Major bank NAB has upgraded its house price growth expectations for the Melbourne market, predicting a 17.6 per cent rise in 2021.
The revised outlook, released Monday, cited low interest rates and a "stronger than expected" recovery in the labour market as key reasons for the uplift.
Melbourne's growth rate is just below the 18.5 per cent predicted nationally, with Sydney, Brisbane and Hobart all expected to outpace the city this year.
At the same time the bank has revised its forecast for 2022 down, reasoning that affordability constraints would likely start to emerge.
Melbourne is expected to record a 3.5 per cent increase in house prices to the end next year, according to the bank.
NAB's predictions are far higher than those of property professionals who participated in its latest residential property survey.
The Victorian professionals surveyed by the bank predicted a 3.9 per cent increase in prices over the next year and a 3.5 per cent increase over the next two years.
"Despite recent data pointing to a continuation of strong house price growth across the country, the average survey expectation for future growth moderated," the report said.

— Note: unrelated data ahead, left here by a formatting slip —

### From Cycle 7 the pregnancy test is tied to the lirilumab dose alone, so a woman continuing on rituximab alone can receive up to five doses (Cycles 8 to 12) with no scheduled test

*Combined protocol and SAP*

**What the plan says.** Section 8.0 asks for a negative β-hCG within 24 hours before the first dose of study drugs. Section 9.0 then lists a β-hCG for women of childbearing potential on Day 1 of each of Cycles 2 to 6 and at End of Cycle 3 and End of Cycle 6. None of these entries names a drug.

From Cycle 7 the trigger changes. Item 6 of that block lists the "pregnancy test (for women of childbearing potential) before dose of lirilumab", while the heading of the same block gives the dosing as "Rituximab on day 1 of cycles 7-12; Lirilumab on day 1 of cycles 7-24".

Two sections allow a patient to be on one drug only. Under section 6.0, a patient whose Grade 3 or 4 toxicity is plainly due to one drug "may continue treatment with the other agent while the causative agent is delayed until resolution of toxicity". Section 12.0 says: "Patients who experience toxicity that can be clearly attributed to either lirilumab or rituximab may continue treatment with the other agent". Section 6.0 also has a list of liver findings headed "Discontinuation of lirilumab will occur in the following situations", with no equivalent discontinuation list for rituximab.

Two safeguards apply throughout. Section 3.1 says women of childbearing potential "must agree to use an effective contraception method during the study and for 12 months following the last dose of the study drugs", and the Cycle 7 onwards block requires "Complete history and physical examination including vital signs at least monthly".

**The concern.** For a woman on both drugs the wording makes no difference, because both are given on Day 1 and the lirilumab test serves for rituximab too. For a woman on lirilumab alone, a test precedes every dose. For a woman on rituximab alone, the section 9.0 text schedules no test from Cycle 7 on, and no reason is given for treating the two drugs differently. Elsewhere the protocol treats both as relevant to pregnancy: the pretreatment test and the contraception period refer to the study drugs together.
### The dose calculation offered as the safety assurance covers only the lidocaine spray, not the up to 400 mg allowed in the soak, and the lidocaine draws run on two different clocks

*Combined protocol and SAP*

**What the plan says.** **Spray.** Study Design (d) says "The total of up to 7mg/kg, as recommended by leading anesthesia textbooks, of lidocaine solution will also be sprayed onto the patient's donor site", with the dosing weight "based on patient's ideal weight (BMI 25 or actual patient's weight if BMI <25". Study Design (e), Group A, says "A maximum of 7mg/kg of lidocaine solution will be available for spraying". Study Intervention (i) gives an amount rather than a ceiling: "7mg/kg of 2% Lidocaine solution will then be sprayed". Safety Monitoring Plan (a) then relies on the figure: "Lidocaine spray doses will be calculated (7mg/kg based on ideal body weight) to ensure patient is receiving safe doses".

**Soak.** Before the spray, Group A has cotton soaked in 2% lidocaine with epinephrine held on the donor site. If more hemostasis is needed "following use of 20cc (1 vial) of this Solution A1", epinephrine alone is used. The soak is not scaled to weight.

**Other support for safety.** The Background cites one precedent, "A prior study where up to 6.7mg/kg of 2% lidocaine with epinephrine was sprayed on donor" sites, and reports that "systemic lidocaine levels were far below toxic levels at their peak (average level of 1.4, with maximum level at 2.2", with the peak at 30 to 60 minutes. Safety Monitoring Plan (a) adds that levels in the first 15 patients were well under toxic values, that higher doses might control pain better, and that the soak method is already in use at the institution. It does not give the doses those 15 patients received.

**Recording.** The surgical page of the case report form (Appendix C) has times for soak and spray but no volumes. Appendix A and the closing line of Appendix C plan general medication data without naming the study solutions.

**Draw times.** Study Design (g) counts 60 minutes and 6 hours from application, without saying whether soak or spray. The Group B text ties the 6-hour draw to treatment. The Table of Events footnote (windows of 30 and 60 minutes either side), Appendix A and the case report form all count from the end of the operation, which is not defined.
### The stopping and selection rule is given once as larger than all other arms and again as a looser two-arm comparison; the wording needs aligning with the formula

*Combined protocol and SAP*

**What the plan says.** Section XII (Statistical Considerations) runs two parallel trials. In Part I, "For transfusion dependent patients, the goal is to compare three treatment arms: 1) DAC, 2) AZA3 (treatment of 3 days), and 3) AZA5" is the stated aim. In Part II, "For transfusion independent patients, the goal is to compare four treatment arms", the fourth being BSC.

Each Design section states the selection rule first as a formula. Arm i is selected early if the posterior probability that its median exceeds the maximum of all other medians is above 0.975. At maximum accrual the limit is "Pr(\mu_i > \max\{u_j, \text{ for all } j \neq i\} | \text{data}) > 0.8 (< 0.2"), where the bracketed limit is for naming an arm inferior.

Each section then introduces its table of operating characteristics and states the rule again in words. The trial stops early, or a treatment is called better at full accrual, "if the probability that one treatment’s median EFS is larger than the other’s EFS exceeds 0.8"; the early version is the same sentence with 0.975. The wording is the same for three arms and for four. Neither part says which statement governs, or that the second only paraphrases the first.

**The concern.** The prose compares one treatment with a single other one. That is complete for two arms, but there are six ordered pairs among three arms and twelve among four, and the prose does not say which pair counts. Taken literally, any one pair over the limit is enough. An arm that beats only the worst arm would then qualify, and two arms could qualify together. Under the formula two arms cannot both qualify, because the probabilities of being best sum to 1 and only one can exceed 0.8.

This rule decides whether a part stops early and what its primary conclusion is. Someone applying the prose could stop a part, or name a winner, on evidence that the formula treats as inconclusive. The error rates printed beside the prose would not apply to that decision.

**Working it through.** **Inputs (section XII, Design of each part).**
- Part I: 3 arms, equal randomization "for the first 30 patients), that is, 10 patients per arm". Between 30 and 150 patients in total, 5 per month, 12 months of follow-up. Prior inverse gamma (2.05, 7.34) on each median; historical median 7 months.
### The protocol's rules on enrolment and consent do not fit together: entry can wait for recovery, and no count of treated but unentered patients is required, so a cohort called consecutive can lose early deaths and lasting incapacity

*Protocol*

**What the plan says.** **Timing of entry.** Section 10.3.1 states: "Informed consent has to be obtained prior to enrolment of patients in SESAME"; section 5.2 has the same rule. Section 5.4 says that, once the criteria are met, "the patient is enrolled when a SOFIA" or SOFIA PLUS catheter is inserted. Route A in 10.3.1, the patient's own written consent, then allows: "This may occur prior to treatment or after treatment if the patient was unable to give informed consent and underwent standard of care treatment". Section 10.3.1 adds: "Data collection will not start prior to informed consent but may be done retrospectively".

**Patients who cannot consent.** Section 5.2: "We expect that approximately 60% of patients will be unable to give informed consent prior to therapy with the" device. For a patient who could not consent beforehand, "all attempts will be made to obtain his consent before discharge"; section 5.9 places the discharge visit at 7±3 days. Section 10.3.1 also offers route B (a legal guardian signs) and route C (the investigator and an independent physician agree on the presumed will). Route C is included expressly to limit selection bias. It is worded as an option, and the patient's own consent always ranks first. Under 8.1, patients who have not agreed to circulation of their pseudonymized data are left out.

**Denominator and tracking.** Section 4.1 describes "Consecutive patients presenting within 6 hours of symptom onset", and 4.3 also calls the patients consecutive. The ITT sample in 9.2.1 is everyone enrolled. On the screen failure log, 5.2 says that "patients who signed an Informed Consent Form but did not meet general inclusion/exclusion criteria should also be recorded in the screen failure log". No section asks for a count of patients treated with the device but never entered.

Woodards Carnegie director Ruth Roberts said that the NAB figures were far higher than she had anticipated.
"I was surprised, as I feel as though the market has probably settled [although] we have achieved, and are still seeing some great results. While there are good numbers out there and houses are still selling particularly well my sense is that the market overall has settled, having said that it is still tough to buy and good properties will have plenty of competition." she said.
This had become particularly apparent over the past month and could be due to buyers starting to reach the top of their repayment capacity.
"I think that's probably got something to do with it - maybe it [prices] just got too high," she said.
Lockdown didn't stop growth
NAB said that despite being slightly lower in May, growth in the month of June had continued "within the range of growth it has been since February".
This was also the case in Melbourne, which was subject to lockdown restrictions during part of that period.
This suggests that "short-lived lockdowns are unlikely to significantly slow the market," according to the bank.
Ms Roberts said that, if anything, lockdowns had increased activity levels in the Carnegie area.
"I believe it drives prices. People get a little unsettled not being able to get out and do what they like doing, and they like looking at real estate," she said.
Victoria's FHB incentives most effective
The latest release of the survey also asked participants to rate the effectiveness of their state's government incentives on increasing first-home buyer activity.
Victoria's incentives were judged the most effective, scoring 7.6 on a scale of 10, while Tasmania's were the least, rating 5.8.